I see where you’re going. Earlier, when you mentioned that well-designed spaces, that are accessible by a wide range of move of movement abilities, like normal people, normal people. I almost said muggles. Can’t call them muggles. The normal people are not muggles. The normal people’s movement ranges. And then we said, it seems when the spaces are well-designed, they’re really good for parkour. And my first thought was, yeah, for me, it’s always been, I see a line. I mean, my lines may have curves in them, but I see a line through a space, which is clearly not what the original creator was thinking, because my line goes over the railing and then up the wall. And that’s a different way to go through the space. So when you were just saying now about ways to change elevation, I was like, yeah, a lot of the really cool parkour I’ve done have been in places where, well, there’s no reason I couldn’t go up or down it, but it requires a bit of pulling and pushing and jumping and climbing or whatever.

Craig (00:55:50):
It wouldn’t take much to encourage movement. Okay, there’s the really easy way you can, I have a delivery I’m pulling a hand truck. Okay. Go up the ramp. Okay. Or the normal way is most people go up these stairs. We can handle a lot more people if we go up the stairs or there’s an elevator over here too, or you can go this way over here, where you climb up the column and then go across the thing and it’s basically safe, but the invitation is there for, if you want to play on the hard mode, you can go that way.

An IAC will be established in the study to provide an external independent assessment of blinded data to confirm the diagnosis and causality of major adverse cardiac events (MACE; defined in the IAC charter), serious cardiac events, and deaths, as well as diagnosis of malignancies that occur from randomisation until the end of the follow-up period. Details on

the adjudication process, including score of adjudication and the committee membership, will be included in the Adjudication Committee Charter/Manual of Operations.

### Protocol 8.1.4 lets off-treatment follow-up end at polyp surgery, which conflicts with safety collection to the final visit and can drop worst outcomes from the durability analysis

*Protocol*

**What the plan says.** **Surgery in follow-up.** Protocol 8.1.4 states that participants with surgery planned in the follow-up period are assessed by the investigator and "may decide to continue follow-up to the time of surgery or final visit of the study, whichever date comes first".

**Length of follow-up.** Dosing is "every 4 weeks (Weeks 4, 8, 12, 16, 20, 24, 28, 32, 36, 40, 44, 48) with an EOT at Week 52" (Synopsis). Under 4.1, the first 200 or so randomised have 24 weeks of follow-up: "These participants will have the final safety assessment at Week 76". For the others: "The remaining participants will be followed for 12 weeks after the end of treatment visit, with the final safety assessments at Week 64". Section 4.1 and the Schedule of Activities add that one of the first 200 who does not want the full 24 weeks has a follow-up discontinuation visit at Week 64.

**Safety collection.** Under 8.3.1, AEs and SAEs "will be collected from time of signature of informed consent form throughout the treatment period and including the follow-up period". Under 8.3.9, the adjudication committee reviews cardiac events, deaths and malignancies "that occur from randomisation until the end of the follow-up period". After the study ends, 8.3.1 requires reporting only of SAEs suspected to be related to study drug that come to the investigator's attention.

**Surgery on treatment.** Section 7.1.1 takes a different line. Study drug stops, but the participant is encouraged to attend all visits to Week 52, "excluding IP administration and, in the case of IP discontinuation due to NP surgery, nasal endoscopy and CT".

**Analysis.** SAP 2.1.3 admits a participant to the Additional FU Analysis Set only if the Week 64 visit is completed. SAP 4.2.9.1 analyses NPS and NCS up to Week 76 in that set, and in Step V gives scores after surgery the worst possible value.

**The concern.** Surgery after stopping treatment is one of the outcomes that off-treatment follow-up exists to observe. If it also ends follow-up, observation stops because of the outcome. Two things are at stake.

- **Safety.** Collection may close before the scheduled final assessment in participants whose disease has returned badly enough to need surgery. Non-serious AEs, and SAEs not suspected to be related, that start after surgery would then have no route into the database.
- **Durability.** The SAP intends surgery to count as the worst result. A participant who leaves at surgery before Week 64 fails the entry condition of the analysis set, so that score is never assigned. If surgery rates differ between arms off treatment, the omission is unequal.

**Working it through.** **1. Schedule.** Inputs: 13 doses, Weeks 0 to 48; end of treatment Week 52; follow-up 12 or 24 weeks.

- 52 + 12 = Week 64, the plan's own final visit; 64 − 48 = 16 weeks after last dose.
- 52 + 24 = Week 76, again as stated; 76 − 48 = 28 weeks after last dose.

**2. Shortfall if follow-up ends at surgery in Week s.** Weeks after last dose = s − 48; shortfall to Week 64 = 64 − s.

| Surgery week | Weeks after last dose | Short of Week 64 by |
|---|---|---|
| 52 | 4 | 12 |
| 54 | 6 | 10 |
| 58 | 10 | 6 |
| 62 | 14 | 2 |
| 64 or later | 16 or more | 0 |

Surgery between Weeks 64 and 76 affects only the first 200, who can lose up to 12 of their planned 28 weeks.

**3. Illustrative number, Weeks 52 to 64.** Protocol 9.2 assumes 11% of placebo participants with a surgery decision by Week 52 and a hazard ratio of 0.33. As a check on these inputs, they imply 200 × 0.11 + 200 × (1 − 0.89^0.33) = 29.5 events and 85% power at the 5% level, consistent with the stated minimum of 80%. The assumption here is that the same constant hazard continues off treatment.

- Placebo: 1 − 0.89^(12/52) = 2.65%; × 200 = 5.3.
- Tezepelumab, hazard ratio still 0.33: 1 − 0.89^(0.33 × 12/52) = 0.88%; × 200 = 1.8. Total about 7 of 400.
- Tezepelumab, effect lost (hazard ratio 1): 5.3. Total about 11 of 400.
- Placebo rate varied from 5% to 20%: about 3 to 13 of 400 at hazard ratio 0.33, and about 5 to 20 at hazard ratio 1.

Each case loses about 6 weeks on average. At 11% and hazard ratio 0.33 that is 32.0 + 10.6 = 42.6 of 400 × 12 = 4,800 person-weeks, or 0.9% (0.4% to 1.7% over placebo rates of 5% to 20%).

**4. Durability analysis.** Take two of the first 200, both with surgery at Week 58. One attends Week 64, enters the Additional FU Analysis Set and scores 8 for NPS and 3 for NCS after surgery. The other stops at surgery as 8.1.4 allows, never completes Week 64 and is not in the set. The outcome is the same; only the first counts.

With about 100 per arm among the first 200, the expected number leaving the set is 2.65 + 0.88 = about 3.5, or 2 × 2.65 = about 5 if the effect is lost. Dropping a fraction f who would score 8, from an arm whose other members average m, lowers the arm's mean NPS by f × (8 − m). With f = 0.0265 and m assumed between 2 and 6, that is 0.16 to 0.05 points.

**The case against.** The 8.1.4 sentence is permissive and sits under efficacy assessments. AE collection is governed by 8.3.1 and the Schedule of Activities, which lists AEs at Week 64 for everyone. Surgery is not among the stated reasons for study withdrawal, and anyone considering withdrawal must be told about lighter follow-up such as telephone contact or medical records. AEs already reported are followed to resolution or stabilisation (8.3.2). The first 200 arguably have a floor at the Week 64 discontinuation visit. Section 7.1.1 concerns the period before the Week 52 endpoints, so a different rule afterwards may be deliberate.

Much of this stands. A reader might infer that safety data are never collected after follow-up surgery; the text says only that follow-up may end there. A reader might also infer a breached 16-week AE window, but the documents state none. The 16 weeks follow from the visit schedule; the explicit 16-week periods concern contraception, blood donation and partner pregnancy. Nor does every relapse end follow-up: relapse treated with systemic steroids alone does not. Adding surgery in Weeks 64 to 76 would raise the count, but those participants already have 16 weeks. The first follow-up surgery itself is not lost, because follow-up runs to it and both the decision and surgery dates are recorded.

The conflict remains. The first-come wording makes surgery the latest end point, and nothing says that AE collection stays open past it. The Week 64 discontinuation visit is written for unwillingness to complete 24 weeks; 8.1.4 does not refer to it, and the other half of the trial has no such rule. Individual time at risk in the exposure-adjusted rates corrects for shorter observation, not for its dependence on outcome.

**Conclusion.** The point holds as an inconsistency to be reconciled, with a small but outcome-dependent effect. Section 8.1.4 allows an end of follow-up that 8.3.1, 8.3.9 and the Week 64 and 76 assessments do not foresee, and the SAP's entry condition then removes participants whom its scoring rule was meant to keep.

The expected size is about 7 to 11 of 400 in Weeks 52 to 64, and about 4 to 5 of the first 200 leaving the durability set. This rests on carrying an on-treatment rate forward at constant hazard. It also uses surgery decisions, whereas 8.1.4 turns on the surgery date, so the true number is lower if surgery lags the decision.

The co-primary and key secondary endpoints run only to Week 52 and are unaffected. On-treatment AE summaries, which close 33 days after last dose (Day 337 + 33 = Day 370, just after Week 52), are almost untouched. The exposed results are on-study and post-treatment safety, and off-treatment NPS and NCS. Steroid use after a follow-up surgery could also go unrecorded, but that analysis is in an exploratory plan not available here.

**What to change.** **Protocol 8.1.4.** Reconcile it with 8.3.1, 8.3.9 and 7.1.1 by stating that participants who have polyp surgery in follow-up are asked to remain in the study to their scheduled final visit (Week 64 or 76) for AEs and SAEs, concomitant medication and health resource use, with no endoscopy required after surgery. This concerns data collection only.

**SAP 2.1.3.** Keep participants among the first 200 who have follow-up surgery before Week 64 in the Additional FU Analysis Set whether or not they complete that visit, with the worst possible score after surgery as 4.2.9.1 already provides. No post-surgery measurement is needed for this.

Craig (00:56:17):
And that’d be an interesting, I don’t know that I’ve ever, I don’t think I’ve ever seen a space where it was really clear that they were, I mean, we’ve all seen play spaces. You’re clearly in a space where yeah. You’re supposed to be playing in physically. Okay. Not those, I mean, I’d never been to the front of a department store and it was clear that, these are meant to be like stadium stairs. The steps are 28 inches. And they’re well, that’s not, I mean, yeah. We can go up that I’ve never seen a space like that where the invitation was to really try the hard way.

Jade (00:56:48):
Yeah. And, I haven’t quite figured out what all of this means yet in terms of architecture and accessibility and parkour, but, there’s some interesting relationships and I want to know more of, how can wen take certain concepts from one thing and then apply it to the other. And then what does that look like? It’s highly conceptual right now, but it could be something that could be developed to provide more accessible spaces, or understand why spaces are great for parkour.